Major business drive to boost Newcastle forges ahead

Multi-million pound plans to promote Newcastle's shops, restaurants and entertainment venues are being consulted on

NE1 employees help the public in Newcastle
NE1 employees help the public in Newcastle

City businesses are being consulted about multi-million pound plans to make Newcastle more attractive for shoppers, tourists and families.

The aim is to build on a successful initiative launched in 2009 which has raised more than £30m for city centre improvements.

The idea is to promote the city’s shops, restaurants and entertainment venues and make the streets safer, cleaner and greener. 

Newcastle NE1 Ltd, a not-for-profit company which runs the initiative, is seeking to continue it for another five years.

If the initiative is extended, plans include major capital projects to make the main shopping centre around Northumberland Street and Percy Street more attractive and maintain Newcastle’s place as the premier shopping centre in the region, along with improvements to the Bigg Market, the heart of the city’s night life.

NE1 will work to increase the number of retailers involved in the Alive After Five initiative and continue the subsidy for free parking.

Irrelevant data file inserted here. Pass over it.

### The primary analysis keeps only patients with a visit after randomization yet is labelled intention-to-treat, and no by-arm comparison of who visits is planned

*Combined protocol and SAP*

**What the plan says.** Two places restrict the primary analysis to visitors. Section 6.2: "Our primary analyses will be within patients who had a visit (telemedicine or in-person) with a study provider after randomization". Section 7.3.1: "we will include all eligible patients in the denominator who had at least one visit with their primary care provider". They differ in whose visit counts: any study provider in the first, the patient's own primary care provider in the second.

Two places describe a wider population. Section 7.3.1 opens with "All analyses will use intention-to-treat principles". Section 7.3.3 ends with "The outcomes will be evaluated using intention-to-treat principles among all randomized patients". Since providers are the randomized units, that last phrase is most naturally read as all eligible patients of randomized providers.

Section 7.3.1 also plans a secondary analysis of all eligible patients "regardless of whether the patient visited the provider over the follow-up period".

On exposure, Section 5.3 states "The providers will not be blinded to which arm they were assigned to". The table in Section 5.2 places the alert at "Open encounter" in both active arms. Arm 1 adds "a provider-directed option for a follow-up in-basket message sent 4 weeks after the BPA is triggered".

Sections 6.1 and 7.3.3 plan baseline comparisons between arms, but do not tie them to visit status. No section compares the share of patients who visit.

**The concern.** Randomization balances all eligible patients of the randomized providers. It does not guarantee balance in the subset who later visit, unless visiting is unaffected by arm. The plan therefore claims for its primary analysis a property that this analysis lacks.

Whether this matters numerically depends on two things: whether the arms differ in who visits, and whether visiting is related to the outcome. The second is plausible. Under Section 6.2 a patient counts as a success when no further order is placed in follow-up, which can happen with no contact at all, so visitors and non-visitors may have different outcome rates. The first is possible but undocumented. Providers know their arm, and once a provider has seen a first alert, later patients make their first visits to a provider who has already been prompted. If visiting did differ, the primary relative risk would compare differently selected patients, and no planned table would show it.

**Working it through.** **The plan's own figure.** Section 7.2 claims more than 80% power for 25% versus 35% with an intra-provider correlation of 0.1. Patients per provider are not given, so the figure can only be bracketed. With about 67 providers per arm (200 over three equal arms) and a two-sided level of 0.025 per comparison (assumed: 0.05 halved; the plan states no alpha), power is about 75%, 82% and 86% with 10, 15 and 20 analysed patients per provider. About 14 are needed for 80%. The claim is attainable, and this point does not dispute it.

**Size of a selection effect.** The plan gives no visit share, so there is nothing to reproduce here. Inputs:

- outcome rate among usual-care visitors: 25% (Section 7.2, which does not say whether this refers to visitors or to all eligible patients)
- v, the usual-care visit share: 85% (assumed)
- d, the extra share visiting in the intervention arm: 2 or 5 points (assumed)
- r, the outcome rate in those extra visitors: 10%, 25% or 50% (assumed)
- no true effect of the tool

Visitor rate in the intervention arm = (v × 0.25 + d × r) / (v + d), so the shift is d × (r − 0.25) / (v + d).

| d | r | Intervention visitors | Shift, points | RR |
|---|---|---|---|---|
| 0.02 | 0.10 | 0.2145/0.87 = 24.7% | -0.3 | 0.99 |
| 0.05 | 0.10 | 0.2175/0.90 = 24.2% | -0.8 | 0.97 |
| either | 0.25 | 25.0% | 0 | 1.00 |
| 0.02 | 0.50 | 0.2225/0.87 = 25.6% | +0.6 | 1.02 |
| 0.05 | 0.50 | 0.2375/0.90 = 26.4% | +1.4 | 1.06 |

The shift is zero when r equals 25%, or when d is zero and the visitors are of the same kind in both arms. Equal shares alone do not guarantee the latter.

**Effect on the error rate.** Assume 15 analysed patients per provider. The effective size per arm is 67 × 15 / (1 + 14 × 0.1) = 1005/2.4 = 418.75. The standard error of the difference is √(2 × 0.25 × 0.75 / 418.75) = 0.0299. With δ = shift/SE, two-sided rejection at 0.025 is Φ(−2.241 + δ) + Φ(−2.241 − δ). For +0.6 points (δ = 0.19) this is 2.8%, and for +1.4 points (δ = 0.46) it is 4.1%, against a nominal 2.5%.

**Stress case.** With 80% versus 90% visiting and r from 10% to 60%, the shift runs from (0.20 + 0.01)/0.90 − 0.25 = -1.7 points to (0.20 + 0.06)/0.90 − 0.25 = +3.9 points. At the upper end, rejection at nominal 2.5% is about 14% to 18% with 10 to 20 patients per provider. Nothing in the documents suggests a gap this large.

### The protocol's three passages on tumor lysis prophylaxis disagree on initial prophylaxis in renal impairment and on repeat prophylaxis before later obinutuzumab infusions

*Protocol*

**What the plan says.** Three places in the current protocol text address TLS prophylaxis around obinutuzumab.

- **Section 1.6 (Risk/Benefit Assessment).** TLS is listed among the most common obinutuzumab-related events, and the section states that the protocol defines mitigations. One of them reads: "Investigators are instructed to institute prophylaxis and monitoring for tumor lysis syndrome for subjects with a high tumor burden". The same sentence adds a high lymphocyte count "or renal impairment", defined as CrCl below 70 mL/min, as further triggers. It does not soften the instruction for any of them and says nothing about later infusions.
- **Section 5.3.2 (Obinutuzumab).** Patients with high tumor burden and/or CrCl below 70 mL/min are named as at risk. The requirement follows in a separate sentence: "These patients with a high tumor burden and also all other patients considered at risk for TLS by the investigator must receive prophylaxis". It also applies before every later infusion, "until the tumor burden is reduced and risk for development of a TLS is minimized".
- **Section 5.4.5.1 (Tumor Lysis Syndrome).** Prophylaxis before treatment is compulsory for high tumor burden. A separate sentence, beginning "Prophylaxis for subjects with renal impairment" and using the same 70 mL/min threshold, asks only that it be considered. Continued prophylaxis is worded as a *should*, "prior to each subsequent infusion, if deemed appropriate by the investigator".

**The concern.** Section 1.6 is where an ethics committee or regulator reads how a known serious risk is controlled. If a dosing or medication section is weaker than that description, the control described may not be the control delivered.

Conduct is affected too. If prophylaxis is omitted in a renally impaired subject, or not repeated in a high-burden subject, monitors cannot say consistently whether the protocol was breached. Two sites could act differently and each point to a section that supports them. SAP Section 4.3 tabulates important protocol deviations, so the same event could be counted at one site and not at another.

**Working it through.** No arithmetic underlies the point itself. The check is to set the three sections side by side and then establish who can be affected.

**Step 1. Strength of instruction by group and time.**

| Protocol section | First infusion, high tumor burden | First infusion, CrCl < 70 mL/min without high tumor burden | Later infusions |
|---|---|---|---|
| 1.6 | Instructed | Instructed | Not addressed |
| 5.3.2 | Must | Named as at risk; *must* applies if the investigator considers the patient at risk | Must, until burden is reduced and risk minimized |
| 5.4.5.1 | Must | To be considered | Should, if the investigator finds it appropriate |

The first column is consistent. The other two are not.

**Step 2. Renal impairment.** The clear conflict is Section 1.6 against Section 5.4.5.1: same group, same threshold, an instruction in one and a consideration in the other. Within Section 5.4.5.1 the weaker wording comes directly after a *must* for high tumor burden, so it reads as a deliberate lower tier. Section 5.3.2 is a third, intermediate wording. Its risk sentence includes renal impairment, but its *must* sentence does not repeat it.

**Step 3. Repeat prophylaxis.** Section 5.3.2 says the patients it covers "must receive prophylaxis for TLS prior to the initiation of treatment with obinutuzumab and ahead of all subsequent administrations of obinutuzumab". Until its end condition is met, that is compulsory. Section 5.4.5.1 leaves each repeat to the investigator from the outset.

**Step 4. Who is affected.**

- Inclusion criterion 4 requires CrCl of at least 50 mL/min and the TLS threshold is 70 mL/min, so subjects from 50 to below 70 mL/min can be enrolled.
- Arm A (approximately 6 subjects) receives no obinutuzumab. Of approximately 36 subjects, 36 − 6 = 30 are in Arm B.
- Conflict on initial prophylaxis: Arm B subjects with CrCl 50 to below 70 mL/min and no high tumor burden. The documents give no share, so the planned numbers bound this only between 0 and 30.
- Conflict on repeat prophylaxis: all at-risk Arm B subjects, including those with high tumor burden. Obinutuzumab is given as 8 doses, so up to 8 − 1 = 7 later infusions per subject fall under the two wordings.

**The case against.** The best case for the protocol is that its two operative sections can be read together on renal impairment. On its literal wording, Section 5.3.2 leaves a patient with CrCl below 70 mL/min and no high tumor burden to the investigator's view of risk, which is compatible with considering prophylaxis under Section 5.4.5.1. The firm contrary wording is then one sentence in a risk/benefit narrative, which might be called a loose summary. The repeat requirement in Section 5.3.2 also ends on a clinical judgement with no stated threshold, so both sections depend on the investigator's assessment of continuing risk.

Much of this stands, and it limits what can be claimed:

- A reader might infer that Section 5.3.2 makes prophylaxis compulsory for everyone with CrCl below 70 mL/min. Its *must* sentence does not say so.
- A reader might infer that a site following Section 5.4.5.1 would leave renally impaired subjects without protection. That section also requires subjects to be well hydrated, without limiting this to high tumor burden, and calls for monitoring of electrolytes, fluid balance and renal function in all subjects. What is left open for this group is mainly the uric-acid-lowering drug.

The aim is to attract  more families and young people to the city centre.

A pavement cafe licence will be sought for the Quayside to give the area a ‘city waterfront’ feel and the city’s vibrant night life will be developed while more events are proposed for the marina. Street rangers and the clean team will work more closely with council enforcement teams to manage anti social behaviour and work will be carried out with Northumbria Police to reduce losses from retail crime.

More than 1,300 businesses are set to be balloted in October on whether to extend the scheme for another five years. If they agree, nearly £10m will be raised through the levy and millions more is expected from outside contributions.

Sean Bullick, chief executive of NE1, said  they are consulting with businesses. A draft business plan document has been sent out and this will be finalised and circulated in September.

“We are working very closely with businesses and we hope the final business plan document will represent what they want to see done,’’ said Mr Bullick.

“The first five years have shown what the business community working together can really deliver in terms of improving the economic environment of Newcastle and making it a more attractive place to live, work and visit.

“With regard to the future, we very much hope we can continue this close relationship with businesses and deliver improvements across a wide range of areas that cement Newcastle’s role as the regional capital.’’

One of the biggest projects so far is a £20m facelift for Newcastle Central Station.

Another major success is the Alive after Five initiative, launched in October 2010, which extended shop opening to 8pm with free parking in the council’s multi-storeys after 5pm, worth an estimated £220m in extra spending by shoppers. Newcastle City Marina has been developed with pontoons on the Quayside and has attracted 600 boats since it opened in 2012.


David Whetstone
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Graeme Whitfield
Business Editor
Mark Douglas
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